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Thursday, February 9,2012

Gimme all your gas money

State alleges that ConocoPhillips has misused environmental cleanup funds

By Elizabeth Miller
The state of Colorado has filed a complaint against the ConocoPhillips Company alleging that ConocoPhillips has profited from the state’s fund for pollution cleanup at service stations by taking $70 million in state funds for clean-ups its insurance company later reimbursed it for.
Thursday, February 2,2012

Searching for a CSA

By Blair Madole
If you are trying to avoid GMOs and the potential for strange growths or zombie-like qualities this summer, participating in a CSA, or Community Supported Agriculture, may be a good choice.
Thursday, January 26,2012

Polluted canvases

Art from smog and lichens

By Elizabeth Miller
Sometimes we need the most literal of images to open our eyes. So it is with Kim Abeles’ art — she creates art with smog so viewers can see the dirty tracks of the way we live in clear outlines. She has enlarged often-overlooked lichen and given them eyes.
Thursday, January 19,2012

Jumping the power lines

CU engineers install renewable energy systems in Haiti

By Elizabeth Miller
Forget the grid. For the developing world, professors forget the power lines and the coal-fired electricity they deliver. In developing you countries, renewable energy sources are their the answer to getting people online, was, powering up their cell phones and running computer labs in schools.
Thursday, January 12,2012

No environmental regulations in this House

By Elizabeth Miller
Though Congress this year may be better known as the session that failed to accomplish anything, a report commissioned by three ranking members of the House shows this year’s collection of Representatives has cast more anti-environment votes than any other in history. The total averages out to one anti-environmental vote for every day in session in 2011. The votes were split by party, with 94 percent of Republicans voting anti-environment and 86 percent of Democrats voting pro-environment.
Thursday, January 5,2012

Envelope, please

An energy-efficiency program conceived in Boulder just might convert you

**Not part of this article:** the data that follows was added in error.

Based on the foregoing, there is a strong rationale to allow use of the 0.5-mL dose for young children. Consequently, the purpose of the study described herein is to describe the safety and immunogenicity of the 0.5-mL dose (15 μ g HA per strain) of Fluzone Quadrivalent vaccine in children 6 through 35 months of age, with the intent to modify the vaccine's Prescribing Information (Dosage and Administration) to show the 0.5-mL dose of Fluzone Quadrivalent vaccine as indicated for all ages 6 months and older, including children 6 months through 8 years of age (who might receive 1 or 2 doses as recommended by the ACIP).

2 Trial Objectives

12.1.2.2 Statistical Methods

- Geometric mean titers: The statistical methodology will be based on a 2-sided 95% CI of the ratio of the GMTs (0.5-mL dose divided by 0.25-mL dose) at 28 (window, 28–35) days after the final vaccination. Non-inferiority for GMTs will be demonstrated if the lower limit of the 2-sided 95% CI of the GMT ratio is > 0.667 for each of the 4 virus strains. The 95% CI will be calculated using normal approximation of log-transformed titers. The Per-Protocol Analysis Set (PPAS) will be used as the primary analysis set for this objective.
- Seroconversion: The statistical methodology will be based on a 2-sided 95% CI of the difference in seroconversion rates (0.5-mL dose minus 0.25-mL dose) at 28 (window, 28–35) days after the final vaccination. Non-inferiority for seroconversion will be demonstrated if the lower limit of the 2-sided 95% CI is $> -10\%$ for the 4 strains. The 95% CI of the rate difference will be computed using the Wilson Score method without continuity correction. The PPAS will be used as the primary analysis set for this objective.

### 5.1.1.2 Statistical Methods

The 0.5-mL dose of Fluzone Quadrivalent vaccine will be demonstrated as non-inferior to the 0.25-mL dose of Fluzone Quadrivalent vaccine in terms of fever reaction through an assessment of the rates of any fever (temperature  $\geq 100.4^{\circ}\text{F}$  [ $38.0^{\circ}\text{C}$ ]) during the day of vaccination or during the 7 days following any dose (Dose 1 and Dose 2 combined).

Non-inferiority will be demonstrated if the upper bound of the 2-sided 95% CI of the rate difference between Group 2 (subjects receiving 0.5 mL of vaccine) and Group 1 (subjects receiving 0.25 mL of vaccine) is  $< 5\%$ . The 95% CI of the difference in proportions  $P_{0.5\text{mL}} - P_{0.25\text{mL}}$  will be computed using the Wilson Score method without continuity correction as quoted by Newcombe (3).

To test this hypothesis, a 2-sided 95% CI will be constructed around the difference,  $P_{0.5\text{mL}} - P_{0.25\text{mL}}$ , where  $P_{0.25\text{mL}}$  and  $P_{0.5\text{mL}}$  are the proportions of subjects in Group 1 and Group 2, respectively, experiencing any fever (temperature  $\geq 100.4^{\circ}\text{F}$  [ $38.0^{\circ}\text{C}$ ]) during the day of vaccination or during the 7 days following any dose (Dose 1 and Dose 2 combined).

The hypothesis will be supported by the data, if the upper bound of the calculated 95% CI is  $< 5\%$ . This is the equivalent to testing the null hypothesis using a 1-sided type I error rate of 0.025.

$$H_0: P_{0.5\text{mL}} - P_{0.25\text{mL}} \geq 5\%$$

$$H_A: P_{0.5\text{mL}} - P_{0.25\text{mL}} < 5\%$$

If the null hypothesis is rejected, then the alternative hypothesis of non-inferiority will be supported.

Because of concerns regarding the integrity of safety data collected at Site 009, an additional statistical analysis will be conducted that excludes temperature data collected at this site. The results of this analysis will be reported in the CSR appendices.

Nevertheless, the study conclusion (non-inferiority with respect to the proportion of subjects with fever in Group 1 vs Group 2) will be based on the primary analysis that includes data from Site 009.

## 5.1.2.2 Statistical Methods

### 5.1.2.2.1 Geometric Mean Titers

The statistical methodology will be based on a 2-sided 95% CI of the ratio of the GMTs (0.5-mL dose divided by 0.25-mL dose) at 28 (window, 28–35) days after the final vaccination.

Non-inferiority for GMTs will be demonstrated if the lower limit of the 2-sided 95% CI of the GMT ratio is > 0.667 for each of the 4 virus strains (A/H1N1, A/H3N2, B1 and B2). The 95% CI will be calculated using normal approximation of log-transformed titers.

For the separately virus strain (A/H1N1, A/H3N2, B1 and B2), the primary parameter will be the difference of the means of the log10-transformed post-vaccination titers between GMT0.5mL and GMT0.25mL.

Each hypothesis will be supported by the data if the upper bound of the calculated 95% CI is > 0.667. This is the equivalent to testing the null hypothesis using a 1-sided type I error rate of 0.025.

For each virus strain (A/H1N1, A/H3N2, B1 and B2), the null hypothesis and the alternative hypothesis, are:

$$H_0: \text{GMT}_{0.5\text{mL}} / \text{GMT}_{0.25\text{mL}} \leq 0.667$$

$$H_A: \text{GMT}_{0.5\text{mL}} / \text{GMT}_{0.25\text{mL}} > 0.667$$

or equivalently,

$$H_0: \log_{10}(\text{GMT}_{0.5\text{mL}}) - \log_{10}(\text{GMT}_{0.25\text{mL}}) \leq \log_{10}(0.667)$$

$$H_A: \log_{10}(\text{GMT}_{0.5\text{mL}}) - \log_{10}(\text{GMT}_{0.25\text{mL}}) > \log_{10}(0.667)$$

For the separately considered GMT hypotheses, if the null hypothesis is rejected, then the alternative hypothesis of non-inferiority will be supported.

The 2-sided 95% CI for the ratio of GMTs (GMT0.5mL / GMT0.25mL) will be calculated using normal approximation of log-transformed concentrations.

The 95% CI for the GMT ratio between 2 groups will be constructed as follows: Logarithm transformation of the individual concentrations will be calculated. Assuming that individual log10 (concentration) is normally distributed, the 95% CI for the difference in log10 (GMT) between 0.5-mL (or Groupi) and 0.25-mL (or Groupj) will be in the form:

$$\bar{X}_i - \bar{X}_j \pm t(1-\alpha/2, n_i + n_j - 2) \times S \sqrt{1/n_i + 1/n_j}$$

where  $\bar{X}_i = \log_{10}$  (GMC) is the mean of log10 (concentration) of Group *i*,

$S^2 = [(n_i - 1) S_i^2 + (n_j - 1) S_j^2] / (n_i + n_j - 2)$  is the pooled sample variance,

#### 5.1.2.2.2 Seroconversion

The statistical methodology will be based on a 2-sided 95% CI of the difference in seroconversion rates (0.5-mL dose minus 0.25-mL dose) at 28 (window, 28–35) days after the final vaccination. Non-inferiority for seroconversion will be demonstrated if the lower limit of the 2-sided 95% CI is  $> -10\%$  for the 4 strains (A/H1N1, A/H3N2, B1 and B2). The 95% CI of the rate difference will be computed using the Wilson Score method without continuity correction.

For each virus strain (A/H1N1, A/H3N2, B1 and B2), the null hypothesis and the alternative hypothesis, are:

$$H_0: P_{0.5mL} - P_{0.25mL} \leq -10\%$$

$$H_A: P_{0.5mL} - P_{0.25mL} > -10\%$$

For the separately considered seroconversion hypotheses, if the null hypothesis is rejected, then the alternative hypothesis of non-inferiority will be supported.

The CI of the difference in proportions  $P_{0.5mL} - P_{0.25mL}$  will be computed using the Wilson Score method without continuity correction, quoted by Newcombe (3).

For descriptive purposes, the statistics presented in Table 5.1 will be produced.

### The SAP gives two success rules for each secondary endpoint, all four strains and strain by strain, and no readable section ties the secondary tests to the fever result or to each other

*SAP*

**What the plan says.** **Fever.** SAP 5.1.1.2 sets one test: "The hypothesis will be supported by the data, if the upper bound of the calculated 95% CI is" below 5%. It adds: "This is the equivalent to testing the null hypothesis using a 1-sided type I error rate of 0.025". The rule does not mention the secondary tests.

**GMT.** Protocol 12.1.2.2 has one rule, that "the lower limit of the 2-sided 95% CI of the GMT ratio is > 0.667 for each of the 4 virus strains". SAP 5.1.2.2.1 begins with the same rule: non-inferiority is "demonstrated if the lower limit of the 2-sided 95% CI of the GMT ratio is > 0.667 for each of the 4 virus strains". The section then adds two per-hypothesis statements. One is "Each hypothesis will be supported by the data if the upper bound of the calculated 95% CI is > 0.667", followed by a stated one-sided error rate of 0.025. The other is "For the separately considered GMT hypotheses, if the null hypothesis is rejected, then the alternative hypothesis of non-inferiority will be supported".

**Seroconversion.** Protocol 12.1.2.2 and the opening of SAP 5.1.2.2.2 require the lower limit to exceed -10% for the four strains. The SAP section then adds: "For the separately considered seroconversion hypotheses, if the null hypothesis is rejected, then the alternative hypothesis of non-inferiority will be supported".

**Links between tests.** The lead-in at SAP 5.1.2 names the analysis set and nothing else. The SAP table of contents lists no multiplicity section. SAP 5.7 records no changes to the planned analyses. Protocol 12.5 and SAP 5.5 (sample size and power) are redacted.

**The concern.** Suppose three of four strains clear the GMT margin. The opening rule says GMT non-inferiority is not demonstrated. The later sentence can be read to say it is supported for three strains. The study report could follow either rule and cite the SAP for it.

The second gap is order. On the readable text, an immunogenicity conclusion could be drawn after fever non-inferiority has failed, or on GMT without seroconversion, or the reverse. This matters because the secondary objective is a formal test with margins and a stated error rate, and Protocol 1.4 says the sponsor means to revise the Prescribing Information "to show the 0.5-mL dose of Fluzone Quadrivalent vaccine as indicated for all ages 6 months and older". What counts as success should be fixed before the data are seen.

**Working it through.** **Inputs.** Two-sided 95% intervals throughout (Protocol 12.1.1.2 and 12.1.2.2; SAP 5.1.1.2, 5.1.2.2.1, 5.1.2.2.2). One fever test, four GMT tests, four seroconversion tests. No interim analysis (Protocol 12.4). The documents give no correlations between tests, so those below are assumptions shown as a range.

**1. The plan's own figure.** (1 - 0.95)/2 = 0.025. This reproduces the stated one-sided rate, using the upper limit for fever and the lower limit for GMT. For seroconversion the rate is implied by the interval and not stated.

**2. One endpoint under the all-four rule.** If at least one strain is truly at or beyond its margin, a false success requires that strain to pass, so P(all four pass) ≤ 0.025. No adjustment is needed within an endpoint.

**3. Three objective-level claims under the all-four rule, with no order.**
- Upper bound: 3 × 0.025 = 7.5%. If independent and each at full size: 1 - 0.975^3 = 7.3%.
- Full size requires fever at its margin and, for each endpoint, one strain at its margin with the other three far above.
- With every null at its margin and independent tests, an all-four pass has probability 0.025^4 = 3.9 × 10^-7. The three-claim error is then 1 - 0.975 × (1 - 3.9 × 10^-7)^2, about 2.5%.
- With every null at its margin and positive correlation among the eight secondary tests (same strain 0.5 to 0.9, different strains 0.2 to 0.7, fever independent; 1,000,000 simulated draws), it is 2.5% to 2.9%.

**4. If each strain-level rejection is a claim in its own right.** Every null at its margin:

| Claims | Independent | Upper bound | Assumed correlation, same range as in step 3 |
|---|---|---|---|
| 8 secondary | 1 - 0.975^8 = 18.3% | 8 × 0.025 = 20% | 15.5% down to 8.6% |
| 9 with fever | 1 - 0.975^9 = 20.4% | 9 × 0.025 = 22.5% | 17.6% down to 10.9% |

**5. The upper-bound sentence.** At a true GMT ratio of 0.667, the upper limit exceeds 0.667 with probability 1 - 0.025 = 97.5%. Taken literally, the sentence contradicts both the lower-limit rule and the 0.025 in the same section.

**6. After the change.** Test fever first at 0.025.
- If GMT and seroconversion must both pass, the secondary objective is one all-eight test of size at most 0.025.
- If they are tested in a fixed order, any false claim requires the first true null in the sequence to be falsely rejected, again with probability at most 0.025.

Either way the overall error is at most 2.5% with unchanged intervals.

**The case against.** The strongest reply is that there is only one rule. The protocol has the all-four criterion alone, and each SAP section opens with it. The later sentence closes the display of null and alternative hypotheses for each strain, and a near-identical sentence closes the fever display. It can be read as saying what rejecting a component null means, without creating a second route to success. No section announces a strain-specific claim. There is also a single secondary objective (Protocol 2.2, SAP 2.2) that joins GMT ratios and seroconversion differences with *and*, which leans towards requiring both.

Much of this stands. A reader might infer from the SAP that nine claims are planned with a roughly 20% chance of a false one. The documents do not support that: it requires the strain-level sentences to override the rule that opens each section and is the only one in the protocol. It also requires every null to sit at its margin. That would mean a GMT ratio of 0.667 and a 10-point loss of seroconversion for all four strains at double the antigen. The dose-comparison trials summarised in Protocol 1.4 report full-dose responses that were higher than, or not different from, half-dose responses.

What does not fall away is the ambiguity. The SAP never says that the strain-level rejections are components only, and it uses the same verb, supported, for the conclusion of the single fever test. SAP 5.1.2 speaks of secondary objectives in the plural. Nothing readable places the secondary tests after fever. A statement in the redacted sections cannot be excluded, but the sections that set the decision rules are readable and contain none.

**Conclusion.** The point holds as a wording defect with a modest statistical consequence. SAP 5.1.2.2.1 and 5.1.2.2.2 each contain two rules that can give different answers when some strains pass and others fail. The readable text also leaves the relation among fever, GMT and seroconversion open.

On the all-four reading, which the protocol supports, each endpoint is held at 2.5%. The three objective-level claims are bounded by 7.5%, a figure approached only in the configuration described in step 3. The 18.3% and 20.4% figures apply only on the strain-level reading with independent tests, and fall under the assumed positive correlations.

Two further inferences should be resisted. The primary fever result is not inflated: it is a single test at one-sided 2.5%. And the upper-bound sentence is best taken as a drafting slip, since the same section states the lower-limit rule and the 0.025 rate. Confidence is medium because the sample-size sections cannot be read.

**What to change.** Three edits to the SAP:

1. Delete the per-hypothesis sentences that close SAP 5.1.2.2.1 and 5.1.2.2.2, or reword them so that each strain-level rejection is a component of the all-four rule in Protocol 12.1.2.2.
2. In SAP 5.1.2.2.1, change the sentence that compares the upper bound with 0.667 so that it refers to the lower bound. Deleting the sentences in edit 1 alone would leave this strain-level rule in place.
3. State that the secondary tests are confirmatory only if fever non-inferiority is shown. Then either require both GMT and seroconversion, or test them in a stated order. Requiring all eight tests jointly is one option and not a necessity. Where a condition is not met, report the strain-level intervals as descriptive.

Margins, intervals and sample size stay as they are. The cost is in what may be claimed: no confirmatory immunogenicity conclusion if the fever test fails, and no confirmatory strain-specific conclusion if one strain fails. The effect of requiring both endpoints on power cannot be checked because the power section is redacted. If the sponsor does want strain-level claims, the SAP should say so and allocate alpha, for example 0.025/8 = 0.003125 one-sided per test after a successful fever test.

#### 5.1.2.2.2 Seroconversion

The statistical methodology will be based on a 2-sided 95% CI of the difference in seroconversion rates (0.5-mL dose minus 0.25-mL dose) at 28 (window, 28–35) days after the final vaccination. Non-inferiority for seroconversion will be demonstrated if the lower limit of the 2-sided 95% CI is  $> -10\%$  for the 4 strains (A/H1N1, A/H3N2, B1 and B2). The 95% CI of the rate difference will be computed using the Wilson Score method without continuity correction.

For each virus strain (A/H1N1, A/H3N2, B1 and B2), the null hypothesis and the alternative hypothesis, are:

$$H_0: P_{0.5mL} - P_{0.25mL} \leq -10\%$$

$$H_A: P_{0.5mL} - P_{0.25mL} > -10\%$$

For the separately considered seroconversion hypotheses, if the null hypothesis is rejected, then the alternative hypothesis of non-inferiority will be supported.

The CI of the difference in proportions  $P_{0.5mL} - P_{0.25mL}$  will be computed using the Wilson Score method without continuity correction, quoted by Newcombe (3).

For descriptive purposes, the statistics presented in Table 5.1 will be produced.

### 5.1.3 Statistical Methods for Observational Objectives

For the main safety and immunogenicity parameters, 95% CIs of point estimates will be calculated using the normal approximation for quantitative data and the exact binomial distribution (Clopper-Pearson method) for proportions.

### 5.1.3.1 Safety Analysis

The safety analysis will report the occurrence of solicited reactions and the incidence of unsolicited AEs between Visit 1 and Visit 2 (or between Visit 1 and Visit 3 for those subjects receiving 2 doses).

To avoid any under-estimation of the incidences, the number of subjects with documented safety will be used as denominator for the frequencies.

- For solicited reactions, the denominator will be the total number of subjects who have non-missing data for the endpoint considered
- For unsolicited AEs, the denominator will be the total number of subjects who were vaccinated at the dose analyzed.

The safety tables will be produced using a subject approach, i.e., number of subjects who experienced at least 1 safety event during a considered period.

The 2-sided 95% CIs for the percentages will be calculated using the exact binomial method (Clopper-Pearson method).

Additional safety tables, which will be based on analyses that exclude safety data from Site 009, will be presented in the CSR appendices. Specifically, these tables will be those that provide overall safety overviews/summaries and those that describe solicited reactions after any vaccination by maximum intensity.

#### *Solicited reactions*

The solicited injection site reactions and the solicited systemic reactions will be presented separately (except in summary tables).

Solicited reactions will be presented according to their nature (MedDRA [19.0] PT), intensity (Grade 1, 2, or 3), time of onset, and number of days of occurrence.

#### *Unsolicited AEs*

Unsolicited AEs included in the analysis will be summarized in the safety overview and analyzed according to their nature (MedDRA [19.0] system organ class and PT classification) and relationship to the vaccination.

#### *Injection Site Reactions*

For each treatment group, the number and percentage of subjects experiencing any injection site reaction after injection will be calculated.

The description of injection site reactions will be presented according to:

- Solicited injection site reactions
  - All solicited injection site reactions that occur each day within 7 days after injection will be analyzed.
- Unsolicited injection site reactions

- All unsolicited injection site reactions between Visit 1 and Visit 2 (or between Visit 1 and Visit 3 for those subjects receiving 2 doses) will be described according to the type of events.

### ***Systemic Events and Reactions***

By Sara Wright
Fueled by federal grant dollars and powered by a team of advisors, the EnergySmart program is proving catalytic in the way it helps people take action after receiving an energy audit.
Thursday, December 29,2011

Resolve to contribute to a healthier planet

By Elizabeth Miller
It’s that time of year. The resolutions fly back and forth, the company incentive packages and community weight loss programs are rolling out. Your gym is about to become a lot more crowded with people looking to burn off the holiday pounds and jump into the new year leaner and meaner and healthier, ideally.
Thursday, December 15,2011

Contesting the rules of roadlessness

By Elizabeth Miller
Six years ago, in the interest of protecting Colorado’s pristine wilderness areas while the national roadless area rule was being contested in court, the state began development of a roadless rule. Two drafts and 200,000 public comments later, local conservation organizations are now looking to scrap that rule and go back to the national roadless rule, which has since been validated twice by circuit courts, including the 10th Circuit Court of Appeals in Denver in October. Not only is a state rule no long necessary, conservation groups say, the Colorado roadless rule doesn’t offer protections for Colorado’s forests that are as strong as the national rule. They’re putting pressure on the Obama administration to block the proposed Colorado Roadless Rule.
Thursday, December 8,2011

Drifting toward answers on lost crops

By Elizabeth Miller
If you shop with any regularity at the Abbondanza stall at the farmers’ market, you might have noticed some gaps in their inventory this fall. Dried beans and winter squash are mostly what Shanan Olson, co-owner, says people have commented on missing. They ask why, and she’s not sure how to reply. Pesticide drift on their organic-certified farm in 2010 cost most of their fall harvest, a $250,000 loss. At least, that’s what they can piece together. What really happened to their crop has been a complicated puzzle to solve.
Thursday, December 1,2011

Fishing for sustainable seafood

By Elizabeth Miller
Step away from the shrimp cocktail and the smoked salmon spread. Even fisheries that sell products stamped with the seal of approval from the Marine Stewardship Council, an international nonprofit that promotes solutions to overfishing and certifies fisheries and seafood products as sustainable or environmentally friendly, have been the source of some oceanic nightmares.
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